In a random sample of children (aged 9-11 years; n = 5629), who were studied according to the ISAAC phase II protocol, heterozygosity of the [[alpha].sub.1] antitrypsin ([[alpha].sub.1]-AT) Pi genotypes MS or MZ, or low [[alpha].sub.1]-AT plasma levels, were not associated with an increased risk of developing asthma. Asthmatics with low levels of [[alpha].sub.1]-AT were particularly prone to develop airway hyperresponsiveness and reduced lung function.
Arch Dis Child 2004;89:230-231. doi: 10.1136/adc.2002.023614
Heterozygous [[alpha].sub.1] antitrypsin ([[alpha].sub.1]-AT) phenotypes have been suggested to contribute to the risk of developing asthma and atopic diseases in children (1) and adults. (2) Lack of an effective airway protease screen may contribute to the inflammatory processes characteristic of asthma in predisposed children, which may lead to an increased risk for the development of asthma, reduced pulmonary function, and signs of more severe symptoms of asthma and related atopic disorders.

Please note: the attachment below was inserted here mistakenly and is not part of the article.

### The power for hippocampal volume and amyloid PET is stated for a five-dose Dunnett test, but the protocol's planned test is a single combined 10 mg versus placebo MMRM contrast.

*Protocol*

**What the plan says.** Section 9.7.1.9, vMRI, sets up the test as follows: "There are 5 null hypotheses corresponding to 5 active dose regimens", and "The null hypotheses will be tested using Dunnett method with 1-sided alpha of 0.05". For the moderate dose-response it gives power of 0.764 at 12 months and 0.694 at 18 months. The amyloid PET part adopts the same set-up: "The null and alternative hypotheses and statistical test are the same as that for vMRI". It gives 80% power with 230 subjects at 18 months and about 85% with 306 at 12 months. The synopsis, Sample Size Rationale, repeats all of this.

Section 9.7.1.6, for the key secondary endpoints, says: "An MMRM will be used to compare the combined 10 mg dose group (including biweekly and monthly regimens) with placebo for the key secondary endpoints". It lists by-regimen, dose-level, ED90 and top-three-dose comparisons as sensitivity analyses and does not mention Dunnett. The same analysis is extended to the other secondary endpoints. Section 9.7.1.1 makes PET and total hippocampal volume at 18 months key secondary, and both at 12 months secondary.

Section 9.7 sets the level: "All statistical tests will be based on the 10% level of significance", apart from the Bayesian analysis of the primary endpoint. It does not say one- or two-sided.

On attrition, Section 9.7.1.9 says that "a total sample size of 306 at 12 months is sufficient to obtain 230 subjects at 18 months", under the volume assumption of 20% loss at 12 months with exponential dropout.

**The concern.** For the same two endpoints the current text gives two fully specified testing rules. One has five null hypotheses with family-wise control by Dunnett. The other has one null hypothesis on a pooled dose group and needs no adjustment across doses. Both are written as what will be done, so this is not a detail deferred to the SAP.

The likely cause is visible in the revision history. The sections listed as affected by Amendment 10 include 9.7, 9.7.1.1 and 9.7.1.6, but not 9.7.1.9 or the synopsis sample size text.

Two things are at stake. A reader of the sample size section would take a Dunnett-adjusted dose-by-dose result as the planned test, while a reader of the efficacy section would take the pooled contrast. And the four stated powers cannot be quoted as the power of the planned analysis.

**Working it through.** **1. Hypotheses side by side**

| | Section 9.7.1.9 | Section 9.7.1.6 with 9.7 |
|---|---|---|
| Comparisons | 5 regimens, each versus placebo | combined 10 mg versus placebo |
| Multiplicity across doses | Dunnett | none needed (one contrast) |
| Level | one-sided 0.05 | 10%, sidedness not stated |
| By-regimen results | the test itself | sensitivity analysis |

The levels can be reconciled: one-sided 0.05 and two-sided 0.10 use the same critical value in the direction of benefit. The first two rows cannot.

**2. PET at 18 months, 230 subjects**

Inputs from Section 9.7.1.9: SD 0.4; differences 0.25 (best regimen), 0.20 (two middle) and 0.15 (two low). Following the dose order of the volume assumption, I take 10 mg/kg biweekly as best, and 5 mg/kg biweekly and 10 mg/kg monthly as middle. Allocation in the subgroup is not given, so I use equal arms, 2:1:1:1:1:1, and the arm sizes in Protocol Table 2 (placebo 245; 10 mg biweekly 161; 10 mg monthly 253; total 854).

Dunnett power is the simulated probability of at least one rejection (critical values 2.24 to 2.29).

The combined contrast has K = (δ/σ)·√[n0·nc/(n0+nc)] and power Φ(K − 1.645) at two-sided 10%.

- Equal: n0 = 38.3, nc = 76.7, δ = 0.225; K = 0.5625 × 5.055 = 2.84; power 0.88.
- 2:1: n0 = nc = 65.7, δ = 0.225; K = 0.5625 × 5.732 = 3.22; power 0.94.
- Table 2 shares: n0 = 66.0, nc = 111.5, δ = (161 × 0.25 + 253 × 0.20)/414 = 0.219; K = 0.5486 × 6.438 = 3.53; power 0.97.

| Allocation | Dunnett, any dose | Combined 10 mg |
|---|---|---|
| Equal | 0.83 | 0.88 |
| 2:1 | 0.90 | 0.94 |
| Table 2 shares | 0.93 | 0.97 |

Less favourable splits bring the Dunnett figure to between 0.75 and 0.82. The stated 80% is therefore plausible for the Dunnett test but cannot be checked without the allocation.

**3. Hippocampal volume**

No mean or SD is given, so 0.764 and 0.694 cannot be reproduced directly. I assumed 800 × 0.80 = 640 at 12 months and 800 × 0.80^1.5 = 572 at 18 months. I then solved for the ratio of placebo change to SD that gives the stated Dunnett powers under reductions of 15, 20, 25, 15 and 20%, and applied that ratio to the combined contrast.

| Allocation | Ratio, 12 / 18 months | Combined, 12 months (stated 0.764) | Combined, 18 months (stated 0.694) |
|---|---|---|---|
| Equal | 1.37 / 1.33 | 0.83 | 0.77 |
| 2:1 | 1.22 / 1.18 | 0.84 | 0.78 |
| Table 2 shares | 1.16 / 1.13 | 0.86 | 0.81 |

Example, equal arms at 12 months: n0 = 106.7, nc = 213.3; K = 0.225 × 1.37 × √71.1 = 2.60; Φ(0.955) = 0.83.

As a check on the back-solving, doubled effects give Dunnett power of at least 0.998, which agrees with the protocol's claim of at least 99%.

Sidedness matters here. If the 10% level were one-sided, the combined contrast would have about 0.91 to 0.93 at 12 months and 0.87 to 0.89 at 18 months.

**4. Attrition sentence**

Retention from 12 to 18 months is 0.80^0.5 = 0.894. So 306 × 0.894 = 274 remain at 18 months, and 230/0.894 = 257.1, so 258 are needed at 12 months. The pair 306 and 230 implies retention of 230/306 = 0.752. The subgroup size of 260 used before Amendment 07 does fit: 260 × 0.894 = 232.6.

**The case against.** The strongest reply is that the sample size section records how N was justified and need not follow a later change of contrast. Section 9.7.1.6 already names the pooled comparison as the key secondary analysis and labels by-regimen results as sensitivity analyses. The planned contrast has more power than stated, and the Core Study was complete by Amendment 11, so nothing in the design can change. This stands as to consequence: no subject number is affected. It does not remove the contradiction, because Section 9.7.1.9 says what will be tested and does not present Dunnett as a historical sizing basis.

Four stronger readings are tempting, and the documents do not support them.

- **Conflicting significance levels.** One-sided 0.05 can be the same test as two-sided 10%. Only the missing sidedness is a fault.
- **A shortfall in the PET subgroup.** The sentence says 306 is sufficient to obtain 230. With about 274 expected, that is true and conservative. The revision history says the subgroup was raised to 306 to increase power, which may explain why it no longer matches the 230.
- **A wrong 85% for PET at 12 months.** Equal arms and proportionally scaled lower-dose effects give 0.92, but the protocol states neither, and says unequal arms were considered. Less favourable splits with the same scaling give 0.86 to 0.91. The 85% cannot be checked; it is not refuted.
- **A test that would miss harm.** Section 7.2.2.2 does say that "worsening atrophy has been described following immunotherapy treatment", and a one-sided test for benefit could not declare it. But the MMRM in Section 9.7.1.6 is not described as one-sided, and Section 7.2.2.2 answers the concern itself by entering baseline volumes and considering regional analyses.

The relation between the prevalence and severity of asthma and allergic disorders and Pi heterozygosity and [[alpha].sub.1]-AT plasma levels, respectively, was studied in two large random samples of schoolchildren in eastern and western Germany.
Using the ISAAC phase II study protocol, cross-sectional surveys addressing all fourth graders (aged 9-11 years) via parental questionnaires (including the ISAAC core questions) at randomly selected schools in Dresden (n = 3668) and Munich (n = 3830), Germany, were …